The Incomparable American Brass Quintet Visits “FIVE!” tm471572693_64035

The American Brass Quintet is comprised of:
trumpets (Kevin Cobb & Louis Hanzlik),
horn (Eric Reed), and
tenor and bass trombones (Michael Powell & John D. Rojak).

The American Brass Quintet is distinguished in so many ways. As educators, their residencies at Aspen and Juilliard alone have shaped generations of the most promising brass musicians, not to mention their innovative residencies around the globe. As preservationists of a traditional chamber music approach to brass (which more closely parallels that of a string quartet), they are unmatched. From the ABQ dedication to the more evenly matched timbres of two trumpets and two trombones as the core of a brass quintet, to their persistence in bringing new music for brass to every concert, they are the champions of art music for brass. With a bass trombonist as the bottom voice, it was perhaps natural to take advantage of brass literature from earlier historical style periods, to have done so with such detailed vigor is unprecedented. With over 150 new pieces commissioned and premiered for brass, 50 albums, countless tours, and an impressive array of current and former members, the American Brass Quintet has literally shaped the course of chamber music in America for more than half a century.

“FIVE!” tm is delighted to host the innovative American Brass Quintet as featured guests for our chamber music interview series. Our respondents are:
Eric Reed-ER, French horn (formerly of the Canadian Brass)
Michael Powell-MP, tenor trombone
John Rojak-JR, bass trombone

How would you describe the distinct musical values passed down from the ABQ founding members to the current performers?
When ABQ was founded, the members at that time made it their mission to champion music written for brass instruments and to avoid transcriptions of popular classical music, jazz, and music that had been written for other ensembles. Our current group continues that tradition which has resulted in over 150 pieces from composers of our time, as well as dozens of editions of early music adapted from music written for the predecessors of modern brass instruments. We have always known that a concert of original brass music can be entertaining and leave an audience richer for that experience. JR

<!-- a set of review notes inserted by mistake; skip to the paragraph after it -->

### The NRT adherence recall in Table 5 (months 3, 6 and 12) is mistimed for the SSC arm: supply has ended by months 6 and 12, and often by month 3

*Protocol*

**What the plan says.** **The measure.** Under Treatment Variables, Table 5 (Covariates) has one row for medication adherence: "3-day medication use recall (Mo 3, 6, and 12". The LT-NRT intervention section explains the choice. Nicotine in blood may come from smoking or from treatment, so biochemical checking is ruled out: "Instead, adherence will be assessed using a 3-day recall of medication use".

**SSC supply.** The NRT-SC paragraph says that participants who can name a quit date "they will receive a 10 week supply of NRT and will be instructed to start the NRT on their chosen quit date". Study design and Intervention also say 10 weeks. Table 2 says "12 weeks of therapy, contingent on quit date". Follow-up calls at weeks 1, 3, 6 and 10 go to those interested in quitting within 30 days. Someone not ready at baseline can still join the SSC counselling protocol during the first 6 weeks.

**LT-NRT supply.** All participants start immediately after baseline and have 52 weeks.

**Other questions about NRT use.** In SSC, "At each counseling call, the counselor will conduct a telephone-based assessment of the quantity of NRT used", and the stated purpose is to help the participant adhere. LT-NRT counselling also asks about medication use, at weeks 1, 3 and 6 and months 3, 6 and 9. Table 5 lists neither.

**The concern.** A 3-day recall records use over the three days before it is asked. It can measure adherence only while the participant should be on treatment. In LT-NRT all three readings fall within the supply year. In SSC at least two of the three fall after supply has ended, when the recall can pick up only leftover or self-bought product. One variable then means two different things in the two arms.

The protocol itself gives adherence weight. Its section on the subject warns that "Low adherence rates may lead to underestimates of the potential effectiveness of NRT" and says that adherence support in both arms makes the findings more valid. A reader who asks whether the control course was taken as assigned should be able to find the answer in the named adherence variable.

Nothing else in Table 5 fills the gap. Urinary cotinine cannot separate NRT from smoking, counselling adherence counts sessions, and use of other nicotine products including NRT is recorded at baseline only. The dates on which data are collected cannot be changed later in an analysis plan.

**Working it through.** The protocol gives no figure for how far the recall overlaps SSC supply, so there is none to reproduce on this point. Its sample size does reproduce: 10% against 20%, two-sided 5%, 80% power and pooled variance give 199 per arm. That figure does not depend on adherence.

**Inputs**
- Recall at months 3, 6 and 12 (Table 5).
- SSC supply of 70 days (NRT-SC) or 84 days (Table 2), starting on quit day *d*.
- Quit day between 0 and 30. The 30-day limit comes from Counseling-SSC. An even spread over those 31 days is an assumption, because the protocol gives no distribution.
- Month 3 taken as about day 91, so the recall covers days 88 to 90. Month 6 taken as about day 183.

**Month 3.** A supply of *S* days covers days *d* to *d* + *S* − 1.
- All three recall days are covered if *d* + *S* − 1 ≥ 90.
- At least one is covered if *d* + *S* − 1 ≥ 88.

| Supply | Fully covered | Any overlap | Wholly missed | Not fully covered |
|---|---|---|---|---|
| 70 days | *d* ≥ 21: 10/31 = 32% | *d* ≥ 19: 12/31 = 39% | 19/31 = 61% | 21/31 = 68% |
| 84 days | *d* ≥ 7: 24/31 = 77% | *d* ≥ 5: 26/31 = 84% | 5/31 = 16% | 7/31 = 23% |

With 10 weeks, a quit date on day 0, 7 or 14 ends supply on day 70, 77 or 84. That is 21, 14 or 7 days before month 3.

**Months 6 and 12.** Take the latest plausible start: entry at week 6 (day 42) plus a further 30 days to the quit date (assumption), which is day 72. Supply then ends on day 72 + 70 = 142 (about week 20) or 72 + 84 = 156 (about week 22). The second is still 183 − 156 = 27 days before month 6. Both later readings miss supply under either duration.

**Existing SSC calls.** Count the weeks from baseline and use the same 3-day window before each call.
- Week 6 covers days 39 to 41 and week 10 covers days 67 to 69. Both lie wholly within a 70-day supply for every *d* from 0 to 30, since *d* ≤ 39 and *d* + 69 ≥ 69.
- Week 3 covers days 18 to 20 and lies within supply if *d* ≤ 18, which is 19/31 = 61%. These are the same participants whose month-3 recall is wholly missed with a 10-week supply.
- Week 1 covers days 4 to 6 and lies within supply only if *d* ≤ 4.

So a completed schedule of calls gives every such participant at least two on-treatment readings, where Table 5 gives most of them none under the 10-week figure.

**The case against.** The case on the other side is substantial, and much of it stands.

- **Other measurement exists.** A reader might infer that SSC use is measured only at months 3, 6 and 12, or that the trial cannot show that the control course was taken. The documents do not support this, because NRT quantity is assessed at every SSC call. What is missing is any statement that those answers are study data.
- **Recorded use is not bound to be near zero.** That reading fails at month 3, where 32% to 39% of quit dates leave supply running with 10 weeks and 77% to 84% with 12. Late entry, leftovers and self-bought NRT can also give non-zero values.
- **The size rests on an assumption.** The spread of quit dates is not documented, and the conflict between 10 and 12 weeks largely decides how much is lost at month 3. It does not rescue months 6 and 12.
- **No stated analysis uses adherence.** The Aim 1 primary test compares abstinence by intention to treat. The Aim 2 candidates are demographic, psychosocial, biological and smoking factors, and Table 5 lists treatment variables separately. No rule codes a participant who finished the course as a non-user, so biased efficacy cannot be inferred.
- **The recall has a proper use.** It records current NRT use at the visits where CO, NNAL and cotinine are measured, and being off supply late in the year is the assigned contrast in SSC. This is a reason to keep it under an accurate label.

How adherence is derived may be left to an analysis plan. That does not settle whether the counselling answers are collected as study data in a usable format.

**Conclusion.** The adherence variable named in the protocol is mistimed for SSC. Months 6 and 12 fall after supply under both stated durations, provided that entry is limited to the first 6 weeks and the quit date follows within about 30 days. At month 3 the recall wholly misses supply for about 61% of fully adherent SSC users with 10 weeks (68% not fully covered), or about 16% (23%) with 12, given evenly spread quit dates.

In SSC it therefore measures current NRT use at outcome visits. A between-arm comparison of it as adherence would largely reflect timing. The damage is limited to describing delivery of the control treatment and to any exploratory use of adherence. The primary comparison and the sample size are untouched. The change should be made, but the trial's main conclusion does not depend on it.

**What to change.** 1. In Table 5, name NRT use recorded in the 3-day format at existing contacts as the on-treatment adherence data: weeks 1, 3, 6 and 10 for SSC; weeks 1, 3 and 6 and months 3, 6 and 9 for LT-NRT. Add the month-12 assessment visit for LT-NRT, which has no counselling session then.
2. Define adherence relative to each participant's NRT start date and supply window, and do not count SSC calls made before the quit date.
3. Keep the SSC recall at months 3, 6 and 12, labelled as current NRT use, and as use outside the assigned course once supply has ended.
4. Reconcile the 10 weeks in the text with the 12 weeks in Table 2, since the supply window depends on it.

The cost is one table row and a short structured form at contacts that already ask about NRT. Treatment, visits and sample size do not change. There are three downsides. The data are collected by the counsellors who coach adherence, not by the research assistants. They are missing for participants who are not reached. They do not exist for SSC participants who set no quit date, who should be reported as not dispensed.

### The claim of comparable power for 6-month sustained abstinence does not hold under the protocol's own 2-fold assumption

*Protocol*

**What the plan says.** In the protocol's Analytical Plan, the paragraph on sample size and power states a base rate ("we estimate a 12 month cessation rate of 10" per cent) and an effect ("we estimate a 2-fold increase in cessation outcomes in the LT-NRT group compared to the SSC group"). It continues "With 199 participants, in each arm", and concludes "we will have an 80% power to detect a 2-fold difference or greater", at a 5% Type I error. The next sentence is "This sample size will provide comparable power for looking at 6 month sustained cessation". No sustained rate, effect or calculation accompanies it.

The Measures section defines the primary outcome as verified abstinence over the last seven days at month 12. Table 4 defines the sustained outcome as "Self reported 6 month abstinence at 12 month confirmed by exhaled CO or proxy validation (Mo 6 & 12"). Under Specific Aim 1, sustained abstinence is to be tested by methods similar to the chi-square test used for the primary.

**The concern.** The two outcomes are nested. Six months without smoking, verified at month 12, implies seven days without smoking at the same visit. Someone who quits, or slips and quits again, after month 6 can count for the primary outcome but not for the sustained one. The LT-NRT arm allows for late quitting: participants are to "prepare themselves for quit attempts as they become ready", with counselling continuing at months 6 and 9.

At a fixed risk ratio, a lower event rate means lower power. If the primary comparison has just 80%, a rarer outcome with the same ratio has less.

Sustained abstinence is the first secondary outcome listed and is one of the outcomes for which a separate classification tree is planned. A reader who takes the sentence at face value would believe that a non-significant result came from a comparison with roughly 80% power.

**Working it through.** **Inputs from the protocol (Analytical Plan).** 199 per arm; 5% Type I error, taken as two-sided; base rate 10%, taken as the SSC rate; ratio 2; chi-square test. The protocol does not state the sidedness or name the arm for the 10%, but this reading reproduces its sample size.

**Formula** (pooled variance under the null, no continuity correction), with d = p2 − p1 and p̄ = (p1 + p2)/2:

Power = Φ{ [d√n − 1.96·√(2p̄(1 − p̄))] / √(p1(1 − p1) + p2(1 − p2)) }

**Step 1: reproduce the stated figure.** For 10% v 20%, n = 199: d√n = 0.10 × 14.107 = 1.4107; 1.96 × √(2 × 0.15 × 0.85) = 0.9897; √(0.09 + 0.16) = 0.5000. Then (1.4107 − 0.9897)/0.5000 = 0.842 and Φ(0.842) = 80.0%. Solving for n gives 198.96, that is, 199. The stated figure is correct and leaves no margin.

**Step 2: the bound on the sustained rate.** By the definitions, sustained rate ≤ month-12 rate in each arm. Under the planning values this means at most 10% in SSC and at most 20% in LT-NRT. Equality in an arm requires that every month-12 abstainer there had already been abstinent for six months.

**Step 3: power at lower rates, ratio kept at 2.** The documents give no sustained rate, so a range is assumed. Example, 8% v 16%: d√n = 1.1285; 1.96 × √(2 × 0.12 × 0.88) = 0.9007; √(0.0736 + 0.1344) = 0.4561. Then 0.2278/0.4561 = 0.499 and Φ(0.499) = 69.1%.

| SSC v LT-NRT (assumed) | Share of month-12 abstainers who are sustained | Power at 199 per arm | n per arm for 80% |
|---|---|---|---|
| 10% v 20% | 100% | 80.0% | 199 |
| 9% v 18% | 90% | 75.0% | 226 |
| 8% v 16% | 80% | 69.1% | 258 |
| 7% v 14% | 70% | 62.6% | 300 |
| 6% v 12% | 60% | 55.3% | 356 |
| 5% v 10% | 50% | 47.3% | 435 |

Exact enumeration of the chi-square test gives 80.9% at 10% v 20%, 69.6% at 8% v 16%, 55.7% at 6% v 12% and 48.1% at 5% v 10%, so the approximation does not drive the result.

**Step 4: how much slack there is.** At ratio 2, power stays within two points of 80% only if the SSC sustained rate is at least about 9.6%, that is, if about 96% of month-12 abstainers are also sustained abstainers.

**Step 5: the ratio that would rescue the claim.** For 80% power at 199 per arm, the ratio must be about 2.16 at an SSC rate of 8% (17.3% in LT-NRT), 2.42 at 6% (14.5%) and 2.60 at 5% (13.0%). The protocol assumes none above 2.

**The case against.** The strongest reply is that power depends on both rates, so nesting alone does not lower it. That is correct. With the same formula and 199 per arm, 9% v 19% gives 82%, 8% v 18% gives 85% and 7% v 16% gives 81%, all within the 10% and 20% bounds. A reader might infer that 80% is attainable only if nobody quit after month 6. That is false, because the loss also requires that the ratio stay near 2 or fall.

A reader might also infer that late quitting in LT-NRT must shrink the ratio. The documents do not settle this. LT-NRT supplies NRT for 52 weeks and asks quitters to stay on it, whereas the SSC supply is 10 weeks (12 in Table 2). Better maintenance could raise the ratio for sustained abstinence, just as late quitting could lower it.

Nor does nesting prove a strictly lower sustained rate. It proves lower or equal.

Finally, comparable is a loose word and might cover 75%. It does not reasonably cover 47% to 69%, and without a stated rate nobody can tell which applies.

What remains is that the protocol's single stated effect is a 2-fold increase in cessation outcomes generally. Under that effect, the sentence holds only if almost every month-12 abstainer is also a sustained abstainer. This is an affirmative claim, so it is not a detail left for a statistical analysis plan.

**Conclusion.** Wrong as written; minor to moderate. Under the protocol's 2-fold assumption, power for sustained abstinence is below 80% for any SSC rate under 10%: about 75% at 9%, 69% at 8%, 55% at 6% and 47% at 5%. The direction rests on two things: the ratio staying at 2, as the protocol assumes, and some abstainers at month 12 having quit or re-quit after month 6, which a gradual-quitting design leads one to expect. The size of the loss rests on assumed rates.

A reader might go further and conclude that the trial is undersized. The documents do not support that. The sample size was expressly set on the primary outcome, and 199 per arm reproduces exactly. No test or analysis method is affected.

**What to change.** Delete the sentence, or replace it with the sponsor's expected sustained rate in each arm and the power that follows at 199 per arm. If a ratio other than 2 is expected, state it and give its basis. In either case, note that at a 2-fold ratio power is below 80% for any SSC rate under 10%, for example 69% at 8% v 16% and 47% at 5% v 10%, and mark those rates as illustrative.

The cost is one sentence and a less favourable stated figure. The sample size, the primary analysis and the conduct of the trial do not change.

How do you view the development of the Brass Quintet in the United States, and the role of the ABQ in that development?
Brass quintets started developing in the mid-20th century and all brass players owe thanks to Robert King, who published a wealth of arrangements and original pieces starting in the late 1930’s. The New York Brass Quintet made an incredible impact with their domestic touring in the 1950’s and ‘60’s, bringing serious brass chamber music to many audiences. (By the way, before Harvey Phillips played tuba with NYBQ, the bottom voice was Julius Mencken on bass trombone!) ABQ came along in 1960 and continued what NYBQ had begun, commissioning new works, touring internationally and showing brass as a viable option on chamber music series. The Eastman Brass Quintet, Annapolis Brass and other groups formed and brass music began to develop a repertoire. When the Canadian Brass changed the nature of brass music in the 1970’s, some of those ensembles had a harder time programming serious repertoire. Many groups emulated the CB model, and ABQ became more unique in the field. Currently, it seems that audiences can accept the ABQ and the CB models and young quintets have been formed that play serious rep, light rep, and a mix of styles.

ABQ’s role in brass quintet development has been long term, and we think deep rooted. ABQ has been highly influential, commissioning leading composers of our time and recording dozens of those pieces, giving audiences and performers access to brass music of Ewazen, Sampson, Druckman, and many others. We have performed on 5 continents, 50 states, and reached many thousands of people. With residencies at the Aspen Music Festival since 1970 and Juilliard since 1987, we have coached many brass players and shared our values about chamber music. Many of those students have become performers and teachers, passing on ABQ traditions to the next generations. JR

How would you describe the access to composers, musicians and cultural influences that have arisen due to your residence in New York City?

New York City is truly a melting pot of all sorts of influences. We are lucky to be rubbing shoulders with both preeminent and aspiring artists on a daily basis, and that continues to inspire us. I absolutely love the variety of experiences the city offers to artists. Just to think that for every event occurring in NYC there are at least another hundred occurring at the very same time-all with different musicians, music and composers behind the music, is truly mind-boggling. If we could only be in 100 places at once! The knowledge that other inspired creators of art are right around the corner, perhaps even on the cusp of writing the greatest brass quintet ever written, drives us to keep on our mission to find them-and to get them to write it. We are in a wonderful place to be able to do that. -ER

Adapting to different styles is arguably the most challenging for a brass chamber music due to the greater span of historical music, and the intensity with which the brass timbres were explored during the 20th century-particularly in jazz. As one of the few groups who excel at each style, how does ABQ maintain artistic integrity at such a daunting challenge?